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Topic: WEMOS 12V DC Battery Monitor - Help! (Read 149 times) previous topic - next topic

JeffManross

Not sure where to start with this post so ... I will just jump right in.

we have created a really nice daughter board that utilizes the existing footprint of the WEMOS Power Module. This board is supposed to be used as a voltage divider for monitoring our power system when we connect it to a 12V DC car battery.  The board gets 2 resistors on it 1M and 10K resistors to drop 12V DC down to .12V DC to be read by the ADC chip.... Problem I am having is the calculation is off.

When the battery is read with a meter it shows 12.12V DC but the system calculates it at 13.76V DC and the readings are not consistent, voltage fluctuates each reading.

Any help would be most appreciated.
Jeff

The code we are using was found on the web, and nobody remembers where.

String getBatteryVoltage() {
 float voltage = 0.0;  int sensorValue;
 sensorValue = analogRead(A0);             // read the input on analog pin 0:
 voltage = sensorValue * (3.2 / 1023.0); // Convert the analog reading (which goes from 0 - 1023) to a voltage (0 - 3.2V):
 voltage = voltage * 100;
 return String(voltage);
}

groundFungus

What is the source of the 3.2V analog reference voltage?

PaulRB

The voltage reference for the esp8266's analog input is 1.0V according to everything I've read. It is not Vcc (=3.3V). The Wemos boards have a voltage divider consisting of 220K & 100K, so that it can accept voltages up to 1.0*(220+100)/100 = 3.2V.

If you want to increase this range, you can just put another resistor in series with the Wemos analog pin. In effect this increases the value of the on-board 220K. For example if you put 180K in series, the voltage divider becomes 400K + 100K, so you can measure voltages up to 5.0V.

Wawa

+1
Don't use a voltage divider. Just use a single resistor between battery and analogue pin.
Use 100k per volt, with a threshold of 3.2volt.
1Megohm can do 10 + 3.2 = 13.2volt.

Just use a simple formula, that you can calibrate.

float voltage;

voltage = analogRead(A0) * 0.01289; // calibrate by changing the last digit(s)

Note that the analogue input of an ESP8266 is not that great.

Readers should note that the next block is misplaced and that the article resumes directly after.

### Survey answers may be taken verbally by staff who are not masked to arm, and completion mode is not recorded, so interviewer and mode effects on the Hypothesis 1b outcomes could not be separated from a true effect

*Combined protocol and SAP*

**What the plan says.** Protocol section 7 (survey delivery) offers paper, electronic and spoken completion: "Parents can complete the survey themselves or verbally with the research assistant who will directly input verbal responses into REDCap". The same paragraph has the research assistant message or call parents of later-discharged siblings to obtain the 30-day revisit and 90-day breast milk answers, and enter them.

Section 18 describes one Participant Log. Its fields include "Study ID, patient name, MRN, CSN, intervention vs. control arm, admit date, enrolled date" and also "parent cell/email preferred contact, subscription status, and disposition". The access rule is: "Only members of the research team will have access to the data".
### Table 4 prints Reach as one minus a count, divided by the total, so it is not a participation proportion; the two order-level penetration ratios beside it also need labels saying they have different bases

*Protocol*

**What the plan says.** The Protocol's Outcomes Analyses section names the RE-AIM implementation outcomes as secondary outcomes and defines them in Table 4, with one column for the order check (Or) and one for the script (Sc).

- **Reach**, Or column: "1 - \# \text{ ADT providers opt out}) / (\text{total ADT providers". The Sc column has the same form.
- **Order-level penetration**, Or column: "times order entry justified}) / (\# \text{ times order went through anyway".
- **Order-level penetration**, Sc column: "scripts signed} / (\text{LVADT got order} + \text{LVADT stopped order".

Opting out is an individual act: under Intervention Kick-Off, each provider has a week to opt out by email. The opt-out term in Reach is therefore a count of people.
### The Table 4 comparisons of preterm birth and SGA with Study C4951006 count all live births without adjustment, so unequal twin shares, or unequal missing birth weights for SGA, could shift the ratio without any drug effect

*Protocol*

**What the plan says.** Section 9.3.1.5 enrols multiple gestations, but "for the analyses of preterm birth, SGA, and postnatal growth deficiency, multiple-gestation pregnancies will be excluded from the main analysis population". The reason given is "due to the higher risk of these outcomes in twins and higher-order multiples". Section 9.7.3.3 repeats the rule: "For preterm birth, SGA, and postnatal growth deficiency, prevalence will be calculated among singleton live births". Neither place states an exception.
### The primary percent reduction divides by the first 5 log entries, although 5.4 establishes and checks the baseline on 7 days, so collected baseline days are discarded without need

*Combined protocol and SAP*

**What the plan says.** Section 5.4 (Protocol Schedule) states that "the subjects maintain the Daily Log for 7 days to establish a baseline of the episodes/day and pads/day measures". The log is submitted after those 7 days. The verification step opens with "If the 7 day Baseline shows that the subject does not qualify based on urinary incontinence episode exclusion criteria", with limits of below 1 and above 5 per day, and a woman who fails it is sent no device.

I had one return 8-1024 instead of 0-1023 (not a typo).
Leo..

JeffManross

If we install 1Megohm in series what heppens when the user has more than 12V dc?
The Wemos Power Shield can accept 7-24V DC.  I don't want to burn up the ADC on the module.

PaulRB

#5
Jul 22, 2019, 08:54 pm Last Edit: Jul 22, 2019, 08:55 pm by PaulRB
With 1M, voltages of up to 13.2V can be read. Voltages over 13.2V will also read 13.2V, because the voltage at the esp pin will be more than 1.0V.

To avoid damage to the esp pin, the voltage at the pin on the esp chip itself must not exceed 3.3V.  This corresponds to an input voltage to your circuit of 3.3 / 100K * (1M + 220K) = 40.26V

Someone please correct me if I am wrong about this!

JeffManross

So, If I read this correctly, using a 1M resistor in series on the ADC pin I can accept up to 40.26V input, but anything over 13.2v will read as 13.2v?? Correct? and this will not hurt the ADC pin?

Wawa

I do agree with PaulRB, although I have never tried it.
It should actually be higher than 40.26volt if you add the pin protection threshold (~0.5volt) to that 3.3volt.
And >= 1Megohm limits fault current to a tiny value.
Leo..

PaulRB

#8
Jul 23, 2019, 12:23 am Last Edit: Jul 23, 2019, 12:24 am by PaulRB
As you were so concerned, I searched for some reference to back up my belief. But I could not find anything 100% conclusive.

Many web pages say that the maximum input voltage on any esp8266 pin is 3.6V.

It is generally accepted to be a bad thing to apply a voltage to any MCU's pin that is higher than Vcc, the power supply voltage. So while 3.6V is given as the limit, I would expect that is only if the supply is also 3.6V. If the supply is 3.3V, as it is for Wemos because of the on-board 3.3V regulator, then the max voltage you could apply to any pin is 3.3V.

But if you look for confirmation that "any pin" includes the analog input pin, its hard to find anything that isn't vague or ambiguous.

So all I can say is that, in theory, you could go up to 40.26V.

JeffManross

Thank you all for the help.The 1M seems to be working just fine.
Calculation seems to be almost spot on... off by a fraction but we can live with that.

Thanks again,
Jeff

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